By the time you read this, the family of Cooper’s Hawks at Comstock Park have been basking in warmer climes for some time. “Snowbirds” like some Spokanites, Cooper’s hawks prefer California or Mexico in the fall and winter. My husband and I observed five of them for about a month. We were so taken by their antics that we invited friends and neighbors to join us on our visits. The hawks are active in the early morning or evenings like most diurnal animals. When we were birdwatching, our upturned faces and pointed fingers gained the attention of dog-walkers and picnickers who frequent the park. The people who took notice seem equally smitten with the hawks.
Had we not settled down one evening last summer on a metal bench in the northwest corner of the park to enjoy the quiet, we would have missed the juveniles entirely. As we sat and spaced out, enjoying the solitude, one Cooper’s hawk, then another, followed by two more, flew down from a ponderosa pine. One cautious sibling stayed in the tree and watched us. It never ventured down. The juveniles, once gathered on the grass, pounced on pinecones and jumped on sticks littering the ground. The hawks romped, chasing each other around the tree base, and jumped on one another’s backs. The young hawks reminded me of kittens play-fighting: claws out, but no intent to harm.
Cooper’s hawks (also called chicken hawks, quail hawks and big blue darters) hunt small birds in flight, but they will also chase mammals like squirrels and marmots on the ground. They are agile, athletic birds with command of both land and air – a double threat. The first night we observed them, we paid attention to their noises, their hawk call, like a high-pitched whistle. Cooper’s hawks are easy to identify because they are so large, crow-sized, with spotted breasts and barred, white-tipped tails. Early on while we watched them, they called to each other frequently, call-and-response style, with only a few seconds between. As the hawks matured and spread throughout the neighborhood, they continued to call to each other but eventually checked in less often or not at all.
After our first night of discovery, my husband and I came prepared with our binoculars. We knew what to listen for and were ready to look and find the hawks again. I was nervous when we arrived the second night. Would they be out with so many people around? Would we be able to find them? The picnic area hosted a couple of birthday parties and several barbeque dinners. Kids ran around. Toddlers screamed. Frisbees flew. But soon after we arrived, we heard their calls.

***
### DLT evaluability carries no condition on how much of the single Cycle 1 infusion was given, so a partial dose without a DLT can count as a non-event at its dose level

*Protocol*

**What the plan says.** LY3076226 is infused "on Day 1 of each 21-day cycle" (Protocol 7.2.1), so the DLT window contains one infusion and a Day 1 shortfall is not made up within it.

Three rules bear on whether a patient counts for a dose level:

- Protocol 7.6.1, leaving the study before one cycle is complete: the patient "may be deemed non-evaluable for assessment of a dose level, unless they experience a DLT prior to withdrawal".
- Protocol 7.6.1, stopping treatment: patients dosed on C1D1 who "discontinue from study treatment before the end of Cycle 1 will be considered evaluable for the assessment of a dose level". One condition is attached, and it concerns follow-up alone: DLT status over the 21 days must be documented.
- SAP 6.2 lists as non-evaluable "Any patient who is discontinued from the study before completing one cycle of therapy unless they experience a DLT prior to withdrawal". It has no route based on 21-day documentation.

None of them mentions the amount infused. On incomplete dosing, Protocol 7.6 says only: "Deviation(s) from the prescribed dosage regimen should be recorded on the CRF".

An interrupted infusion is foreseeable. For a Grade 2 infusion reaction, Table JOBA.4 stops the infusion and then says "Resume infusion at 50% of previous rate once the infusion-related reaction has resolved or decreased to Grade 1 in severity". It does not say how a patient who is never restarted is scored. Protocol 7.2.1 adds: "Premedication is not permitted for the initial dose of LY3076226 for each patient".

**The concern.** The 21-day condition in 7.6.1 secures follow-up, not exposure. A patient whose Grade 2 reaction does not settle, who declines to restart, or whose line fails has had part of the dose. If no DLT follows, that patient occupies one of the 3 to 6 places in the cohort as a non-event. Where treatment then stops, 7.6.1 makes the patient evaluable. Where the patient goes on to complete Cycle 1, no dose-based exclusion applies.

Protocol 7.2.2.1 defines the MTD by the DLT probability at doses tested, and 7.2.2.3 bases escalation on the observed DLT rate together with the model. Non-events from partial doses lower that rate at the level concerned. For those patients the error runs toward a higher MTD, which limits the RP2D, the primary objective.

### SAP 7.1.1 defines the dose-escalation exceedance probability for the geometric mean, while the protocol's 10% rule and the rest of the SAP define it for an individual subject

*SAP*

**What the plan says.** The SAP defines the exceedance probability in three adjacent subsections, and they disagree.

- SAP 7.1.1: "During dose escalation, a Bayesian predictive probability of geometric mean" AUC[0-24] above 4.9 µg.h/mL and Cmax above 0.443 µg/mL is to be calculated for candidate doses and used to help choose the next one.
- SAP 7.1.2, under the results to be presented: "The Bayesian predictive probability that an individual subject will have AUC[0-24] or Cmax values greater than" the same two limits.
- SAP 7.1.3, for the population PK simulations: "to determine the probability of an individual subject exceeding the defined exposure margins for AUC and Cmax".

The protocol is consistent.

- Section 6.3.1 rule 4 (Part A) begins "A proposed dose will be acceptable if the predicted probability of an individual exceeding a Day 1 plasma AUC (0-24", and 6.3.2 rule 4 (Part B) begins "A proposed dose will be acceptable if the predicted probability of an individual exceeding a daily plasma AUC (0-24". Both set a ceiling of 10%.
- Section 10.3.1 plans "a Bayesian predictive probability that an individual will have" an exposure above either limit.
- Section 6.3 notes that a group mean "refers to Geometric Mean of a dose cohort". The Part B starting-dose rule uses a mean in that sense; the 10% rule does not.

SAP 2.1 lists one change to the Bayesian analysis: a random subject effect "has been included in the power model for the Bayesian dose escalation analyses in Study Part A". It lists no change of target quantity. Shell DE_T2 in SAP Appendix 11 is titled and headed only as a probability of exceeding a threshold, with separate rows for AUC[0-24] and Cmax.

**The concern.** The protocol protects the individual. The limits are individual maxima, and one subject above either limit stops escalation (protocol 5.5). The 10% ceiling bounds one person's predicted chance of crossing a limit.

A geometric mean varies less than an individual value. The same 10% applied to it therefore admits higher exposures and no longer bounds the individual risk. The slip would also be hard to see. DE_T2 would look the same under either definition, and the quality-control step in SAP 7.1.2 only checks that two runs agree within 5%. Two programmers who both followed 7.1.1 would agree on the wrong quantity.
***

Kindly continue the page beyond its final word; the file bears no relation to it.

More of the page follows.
Turns out, when the park is noisy and crowded, the hawks keep to the air. When it’s quiet, and observers don’t get too close, they take to the turf, testing their ground skills and, of course, playing. That second night, we saw the juveniles only in the treetops. But we were fortunate to see one catch and eat a small bird. (I say fortunate because I’m fascinated by their abilities. Hunting and killing are just part of their amazingness). I saw a flurry of hawks overhead and heard excited cries telling of their captured prey. We witnessed the small bird’s capture but weren’t totally sure of what we were seeing. The hawks were too fast for us to track. At first, I thought the hawks were play-fighting in the air with each other. I even worried about one hawk getting hurt as it was sitting on a branch with its wings held out away from its body. But the binoculars revealed a different story – one juvenile was eating, its wings held out to protect its meal from thieves.
If you look and listen, you can find Cooper’s hawks in mixed forests and urban areas like city parks and golf courses. They tend to fly in a flap-flap-glide pattern. They swoop and dart with precision. Once they catch their prey, they squeeze it to death, rather than eating it alive. Likely, this is more practical than a kind act.
My favorite moment of watching this family of Cooper’s hawks was on an evening when the winds brought smoke from the Chelan and Wenatchee wild fires. It was hot that early August, and the few people at the park were looking for a cool place to rest. The birds, also hoping to cool down, flew across Post Street to a sprinkler. There, they frolicked in the water, sticking their tail feathers in, flapping their wings and letting the cold water relieve the heat. They reminded me of children, happy to forget the heat and enjoy the simple summer fun. Watching these birds makes me feel like a kid too, enjoying the moment, sitting quietly in the park and wondering about the nature of things in the world around me.
For more information about how to identify Cooper’s hawks, visit: Birding.about.com/od/Identify-Bird-Families/ss/Coopers-Hawk-Identification.htm. // (Liza Mattana)